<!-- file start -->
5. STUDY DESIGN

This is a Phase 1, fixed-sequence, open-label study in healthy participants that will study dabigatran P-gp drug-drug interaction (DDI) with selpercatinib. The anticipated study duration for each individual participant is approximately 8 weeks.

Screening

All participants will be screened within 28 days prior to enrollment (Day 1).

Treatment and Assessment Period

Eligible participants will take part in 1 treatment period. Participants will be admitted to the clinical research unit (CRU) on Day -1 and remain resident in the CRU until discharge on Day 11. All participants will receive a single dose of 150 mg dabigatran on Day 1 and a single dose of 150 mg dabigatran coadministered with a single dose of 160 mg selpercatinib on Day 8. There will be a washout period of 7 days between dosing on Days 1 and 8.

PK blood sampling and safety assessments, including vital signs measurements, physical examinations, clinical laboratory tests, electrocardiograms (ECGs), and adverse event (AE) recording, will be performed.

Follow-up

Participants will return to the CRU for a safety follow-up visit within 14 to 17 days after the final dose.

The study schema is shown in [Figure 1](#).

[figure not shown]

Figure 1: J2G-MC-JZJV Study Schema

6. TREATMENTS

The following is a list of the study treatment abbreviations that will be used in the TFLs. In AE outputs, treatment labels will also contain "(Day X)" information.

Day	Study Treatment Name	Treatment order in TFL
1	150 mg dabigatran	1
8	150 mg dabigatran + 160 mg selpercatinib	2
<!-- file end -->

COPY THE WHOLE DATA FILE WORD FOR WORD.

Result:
5. STUDY DESIGN

This is a Phase 1, fixed-sequence, open-label study in healthy participants that will study dabigatran P-gp drug-drug interaction (DDI) with selpercatinib. The anticipated study duration for each individual participant is approximately 8 weeks.

Screening

All participants will be screened within 28 days prior to enrollment (Day 1).

Treatment and Assessment Period

Eligible participants will take part in 1 treatment period. Participants will be admitted to the clinical research unit (CRU) on Day -1 and remain resident in the CRU until discharge on Day 11. All participants will receive a single dose of 150 mg dabigatran on Day 1 and a single dose of 150 mg dabigatran coadministered with a single dose of 160 mg selpercatinib on Day 8. There will be a washout period of 7 days between dosing on Days 1 and 8.

PK blood sampling and safety assessments, including vital signs measurements, physical examinations, clinical laboratory tests, electrocardiograms (ECGs), and adverse event (AE) recording, will be performed.

Follow-up

Participants will return to the CRU for a safety follow-up visit within 14 to 17 days after the final dose.

The study schema is shown in [Figure 1](#).

[figure not shown]

Figure 1: J2G-MC-JZJV Study Schema

6. TREATMENTS

The following is a list of the study treatment abbreviations that will be used in the TFLs. In AE outputs, treatment labels will also contain "(Day X)" information.

Day	Study Treatment Name	Treatment order in TFL
1	150 mg dabigatran	1
8	150 mg dabigatran + 160 mg selpercatinib	2